In 1930s, PPD-laden eyelash and eyebrow dyes became popular. After “Lash Lure” blinded a woman who had plucked her eyebrows and got a staph infection, President Franklin D. Roosevelt’s administration used the disaster to help win passage of a 1938 law that, for the first time, gave the FDA authority over cosmetics.

Occasional disasters continue. “Black henna” temporary tattoos — illegal mixtures of henna and PPD — can cause dreadful skin reactions. (The FDA warning page shows examples.) In a few cases, unsuspecting women who then dyed their hair, sometimes years after getting tattooed, died of anaphylactic shock, a sudden, severe immune system overreaction.

More than just vanity

So what’s an allergic woman (or man) to do?

If you suspect you have a PPD allergy, Brod recommends seeing a dermatologist who can do a skin patch test to make a definitive diagnosis, and also check for allergies to dyes that are chemical cousins of PPD. He uses an American Contact Dermatitis Society product database, available to member physicians, to guide patients to alternatives to PPD hair dyes.

PPD-free hair dyes fall into five main categories, each with limits and caveats, experts say:

  • Products containing chemical cousins of PPD. These may not be as effective, and up to half of PPD allergy sufferers develop cross-reactions.
  • Botanical dyes that use henna, beetroot, indigo and other plant extracts. Some of these tend to last only a few washes and the color can be tough to adjust.
  • Semi-permanent dyes that use synthetic colorants, without ammonia or peroxide. The pigment doesn’t penetrate the hair, so the color steadily fades within 24 washes, and doesn’t completely cover gray.
  • Acidic dyes that bind to the protein in the hair. While not as durable as PPD-based dyes, the technology is improving.
  • “Progressive” dyes that gradually darken the hair using lead acetate. Consumer groups this year petitioned the FDA to ban the use of this neurotoxic compound, as European and Canadian regulators have done.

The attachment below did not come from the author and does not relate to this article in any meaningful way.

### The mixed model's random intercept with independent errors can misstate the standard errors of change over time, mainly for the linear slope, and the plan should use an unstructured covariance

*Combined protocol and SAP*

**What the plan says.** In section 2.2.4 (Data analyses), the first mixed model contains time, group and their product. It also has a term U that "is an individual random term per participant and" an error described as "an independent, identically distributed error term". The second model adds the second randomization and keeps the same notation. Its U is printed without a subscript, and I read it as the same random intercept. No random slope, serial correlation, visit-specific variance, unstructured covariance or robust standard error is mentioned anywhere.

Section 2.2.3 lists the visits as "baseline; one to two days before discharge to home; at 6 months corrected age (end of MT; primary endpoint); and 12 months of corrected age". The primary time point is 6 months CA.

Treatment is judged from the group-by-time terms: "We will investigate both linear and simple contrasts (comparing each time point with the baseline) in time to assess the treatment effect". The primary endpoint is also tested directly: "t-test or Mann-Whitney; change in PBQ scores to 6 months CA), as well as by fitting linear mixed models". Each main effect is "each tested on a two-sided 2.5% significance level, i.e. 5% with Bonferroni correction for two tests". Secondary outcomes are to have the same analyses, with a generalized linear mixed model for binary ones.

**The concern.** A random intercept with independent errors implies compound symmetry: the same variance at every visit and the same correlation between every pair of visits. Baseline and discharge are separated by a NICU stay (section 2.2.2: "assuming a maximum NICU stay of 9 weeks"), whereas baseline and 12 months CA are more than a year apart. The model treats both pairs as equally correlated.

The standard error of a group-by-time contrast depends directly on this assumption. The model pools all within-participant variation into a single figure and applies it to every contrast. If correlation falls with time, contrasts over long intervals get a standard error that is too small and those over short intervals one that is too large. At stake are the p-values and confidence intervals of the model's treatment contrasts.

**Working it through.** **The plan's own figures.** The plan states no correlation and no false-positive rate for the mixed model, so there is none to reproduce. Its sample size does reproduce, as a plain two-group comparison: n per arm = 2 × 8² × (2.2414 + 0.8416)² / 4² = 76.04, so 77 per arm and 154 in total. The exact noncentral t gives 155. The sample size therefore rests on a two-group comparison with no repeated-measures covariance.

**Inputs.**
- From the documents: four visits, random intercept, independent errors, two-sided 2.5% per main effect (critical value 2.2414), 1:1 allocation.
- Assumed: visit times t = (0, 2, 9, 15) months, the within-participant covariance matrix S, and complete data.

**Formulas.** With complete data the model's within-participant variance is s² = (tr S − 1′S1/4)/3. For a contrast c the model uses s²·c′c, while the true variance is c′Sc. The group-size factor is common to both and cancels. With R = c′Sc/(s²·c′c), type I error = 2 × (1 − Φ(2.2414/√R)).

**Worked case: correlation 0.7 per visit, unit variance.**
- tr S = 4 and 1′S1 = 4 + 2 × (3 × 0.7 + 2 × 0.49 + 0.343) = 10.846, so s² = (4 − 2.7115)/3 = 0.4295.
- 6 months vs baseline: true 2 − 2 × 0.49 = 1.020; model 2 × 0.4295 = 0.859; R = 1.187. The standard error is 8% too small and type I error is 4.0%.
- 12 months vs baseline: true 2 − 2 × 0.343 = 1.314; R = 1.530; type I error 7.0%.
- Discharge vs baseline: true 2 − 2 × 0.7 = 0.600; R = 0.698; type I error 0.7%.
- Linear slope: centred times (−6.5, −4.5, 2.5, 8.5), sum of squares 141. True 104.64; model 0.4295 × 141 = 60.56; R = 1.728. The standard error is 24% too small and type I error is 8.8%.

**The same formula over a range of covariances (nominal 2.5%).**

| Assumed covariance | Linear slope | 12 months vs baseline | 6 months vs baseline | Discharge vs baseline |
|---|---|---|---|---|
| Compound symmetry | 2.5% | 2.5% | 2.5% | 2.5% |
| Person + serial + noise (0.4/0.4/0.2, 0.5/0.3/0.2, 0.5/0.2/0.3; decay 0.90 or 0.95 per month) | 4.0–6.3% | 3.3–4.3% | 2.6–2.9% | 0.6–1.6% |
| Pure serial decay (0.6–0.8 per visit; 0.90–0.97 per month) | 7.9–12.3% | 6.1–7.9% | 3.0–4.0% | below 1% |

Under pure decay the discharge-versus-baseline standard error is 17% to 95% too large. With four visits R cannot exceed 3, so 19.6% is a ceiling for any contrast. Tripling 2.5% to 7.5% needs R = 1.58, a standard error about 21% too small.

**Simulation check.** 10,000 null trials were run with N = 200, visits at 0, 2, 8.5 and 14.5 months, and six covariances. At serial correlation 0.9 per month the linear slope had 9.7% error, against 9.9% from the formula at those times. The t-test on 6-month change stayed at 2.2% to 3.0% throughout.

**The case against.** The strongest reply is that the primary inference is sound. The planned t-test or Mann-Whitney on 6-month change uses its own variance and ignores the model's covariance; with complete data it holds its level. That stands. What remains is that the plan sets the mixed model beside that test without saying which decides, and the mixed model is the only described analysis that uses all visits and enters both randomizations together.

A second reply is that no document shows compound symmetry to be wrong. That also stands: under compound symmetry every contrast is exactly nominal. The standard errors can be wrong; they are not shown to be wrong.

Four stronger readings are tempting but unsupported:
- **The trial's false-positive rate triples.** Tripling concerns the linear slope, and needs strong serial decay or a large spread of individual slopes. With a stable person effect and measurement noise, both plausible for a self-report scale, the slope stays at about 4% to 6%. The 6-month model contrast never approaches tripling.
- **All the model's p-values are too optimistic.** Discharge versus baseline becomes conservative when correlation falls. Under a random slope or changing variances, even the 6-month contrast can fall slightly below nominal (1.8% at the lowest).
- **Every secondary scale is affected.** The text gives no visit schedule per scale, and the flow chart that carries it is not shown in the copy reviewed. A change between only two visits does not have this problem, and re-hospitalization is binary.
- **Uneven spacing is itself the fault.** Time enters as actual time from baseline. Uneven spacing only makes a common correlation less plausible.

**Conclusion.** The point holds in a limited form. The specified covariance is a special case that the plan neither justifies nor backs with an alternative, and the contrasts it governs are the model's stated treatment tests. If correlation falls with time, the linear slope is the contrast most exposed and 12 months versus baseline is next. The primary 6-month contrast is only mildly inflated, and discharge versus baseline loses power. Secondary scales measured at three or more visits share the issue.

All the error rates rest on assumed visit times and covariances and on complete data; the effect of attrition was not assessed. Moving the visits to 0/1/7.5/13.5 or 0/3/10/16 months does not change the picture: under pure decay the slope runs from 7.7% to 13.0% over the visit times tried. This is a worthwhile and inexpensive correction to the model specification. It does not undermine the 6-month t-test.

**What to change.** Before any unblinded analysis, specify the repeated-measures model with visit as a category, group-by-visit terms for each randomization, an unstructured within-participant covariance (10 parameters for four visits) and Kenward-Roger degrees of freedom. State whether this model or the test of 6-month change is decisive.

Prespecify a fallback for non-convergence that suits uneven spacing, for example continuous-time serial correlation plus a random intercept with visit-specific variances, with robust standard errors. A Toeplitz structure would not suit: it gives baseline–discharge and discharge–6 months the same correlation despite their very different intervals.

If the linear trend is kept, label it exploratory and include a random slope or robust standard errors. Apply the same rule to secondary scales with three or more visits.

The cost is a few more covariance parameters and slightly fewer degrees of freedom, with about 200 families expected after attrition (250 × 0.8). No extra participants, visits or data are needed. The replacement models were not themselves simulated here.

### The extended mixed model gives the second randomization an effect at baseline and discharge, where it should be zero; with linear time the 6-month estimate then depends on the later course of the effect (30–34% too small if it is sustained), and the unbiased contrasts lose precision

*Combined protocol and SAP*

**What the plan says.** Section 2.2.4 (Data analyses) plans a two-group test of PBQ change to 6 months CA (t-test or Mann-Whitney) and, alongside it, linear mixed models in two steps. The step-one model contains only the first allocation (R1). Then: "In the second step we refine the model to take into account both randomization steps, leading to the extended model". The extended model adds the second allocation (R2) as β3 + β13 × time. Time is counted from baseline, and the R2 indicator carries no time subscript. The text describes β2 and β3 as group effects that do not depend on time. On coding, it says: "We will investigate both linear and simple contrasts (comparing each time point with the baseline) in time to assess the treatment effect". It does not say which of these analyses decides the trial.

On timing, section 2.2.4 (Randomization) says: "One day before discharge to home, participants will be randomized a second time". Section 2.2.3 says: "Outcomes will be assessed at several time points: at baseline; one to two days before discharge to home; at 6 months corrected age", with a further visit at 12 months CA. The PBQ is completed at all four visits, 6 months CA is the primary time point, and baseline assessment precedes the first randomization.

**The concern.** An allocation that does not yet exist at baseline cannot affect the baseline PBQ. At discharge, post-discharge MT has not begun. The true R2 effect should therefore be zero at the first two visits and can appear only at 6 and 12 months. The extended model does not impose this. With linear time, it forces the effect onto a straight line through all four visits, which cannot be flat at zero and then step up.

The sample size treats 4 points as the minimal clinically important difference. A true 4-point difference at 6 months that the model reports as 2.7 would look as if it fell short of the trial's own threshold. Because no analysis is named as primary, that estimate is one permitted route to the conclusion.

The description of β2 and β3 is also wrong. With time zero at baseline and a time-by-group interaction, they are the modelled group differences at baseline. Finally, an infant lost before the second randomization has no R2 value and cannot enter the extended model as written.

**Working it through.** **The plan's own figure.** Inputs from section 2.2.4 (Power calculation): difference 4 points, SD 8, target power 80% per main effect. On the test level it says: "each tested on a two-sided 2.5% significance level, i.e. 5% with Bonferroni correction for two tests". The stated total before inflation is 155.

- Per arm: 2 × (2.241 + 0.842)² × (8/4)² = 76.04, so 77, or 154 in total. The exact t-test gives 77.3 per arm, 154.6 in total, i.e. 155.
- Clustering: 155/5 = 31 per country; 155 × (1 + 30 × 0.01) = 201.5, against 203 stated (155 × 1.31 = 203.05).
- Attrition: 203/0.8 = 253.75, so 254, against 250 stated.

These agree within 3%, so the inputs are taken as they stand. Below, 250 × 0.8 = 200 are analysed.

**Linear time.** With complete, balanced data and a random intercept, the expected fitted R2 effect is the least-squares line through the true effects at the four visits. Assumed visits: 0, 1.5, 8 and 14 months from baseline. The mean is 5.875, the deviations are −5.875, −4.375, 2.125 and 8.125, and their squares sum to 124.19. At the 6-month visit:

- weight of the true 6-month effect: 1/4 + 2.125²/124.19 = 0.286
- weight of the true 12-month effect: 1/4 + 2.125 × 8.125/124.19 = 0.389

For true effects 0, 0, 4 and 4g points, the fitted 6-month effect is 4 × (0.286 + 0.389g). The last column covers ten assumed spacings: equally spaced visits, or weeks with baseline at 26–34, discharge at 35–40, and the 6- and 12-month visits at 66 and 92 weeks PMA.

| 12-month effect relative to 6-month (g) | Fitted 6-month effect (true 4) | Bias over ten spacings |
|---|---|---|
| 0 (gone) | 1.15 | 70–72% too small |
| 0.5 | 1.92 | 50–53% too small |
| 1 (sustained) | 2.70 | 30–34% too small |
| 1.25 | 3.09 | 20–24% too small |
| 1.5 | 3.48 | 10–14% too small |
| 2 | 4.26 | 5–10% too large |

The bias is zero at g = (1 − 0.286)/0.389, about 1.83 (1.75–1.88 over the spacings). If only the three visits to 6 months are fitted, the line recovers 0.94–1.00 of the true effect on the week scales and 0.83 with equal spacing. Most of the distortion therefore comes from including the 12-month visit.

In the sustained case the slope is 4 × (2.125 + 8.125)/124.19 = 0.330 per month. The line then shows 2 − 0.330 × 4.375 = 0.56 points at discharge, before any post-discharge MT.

Domsky found her way with the help of Juliene Featherman, founder of JuJu Salon & Organics, a Queen Village salon that specializes in using hair coloring free of ammonia and PPD.

First, they tried cutting Domsky’s hair short and adding blond highlights to minimize the striped effect as her natural gray grew out.

“It looked good, and I like having short hair, but it just wasn’t me,” Domsky said.

So Featherman did some research and found Elumen, a dye made by Goldwell, a German-based maker of professional hair products. The company says it uses an acid and other proprietary “penetration enhancers” to get colors to go beneath the hair surface.

“It took a couple months to get the right formula down,” Domsky recalled. “In the store, my hair looked brown, but in the sunlight, it looked purplish. Now it’s great. It’s been a couple years without a rash or a bump and I haven’t had to go gray. It costs more and the color fades a bit with washing, but I’m OK with that.”

Clairol, the company that unveiled the first use-at-home PPD-based coloring kit in 1956, ran ads playing on women’s fear of aging and ageism, calling gray hair “the heartless dictator.”  Now and then, Domsky thinks about the psychology of hiding a measure of her age.

Camera icon Mary Cossard
Mary Cossard found a way to keep hiding her gray after developing a PPD hair dye allergy.

“You feel a little vain,” she said.  “But you wear your hair every day. It gives you self-confidence.”

Mary Cossard, 55, of Princeton, an insurance industry professional, echoed that. She toughed out her worsening PPD allergy for years, even taking prednisone left over from a prescription written for her dog. Finally, she went to Brod, who offered a list of safe products, including a henna-based dye and the one she opted for, Elumen.

“It’s not just a vanity thing,” said Cossard, a self-described caramel blond with red and brown overtones. “If you look better, you feel better. We all want to look vibrant and fresh and perfect.”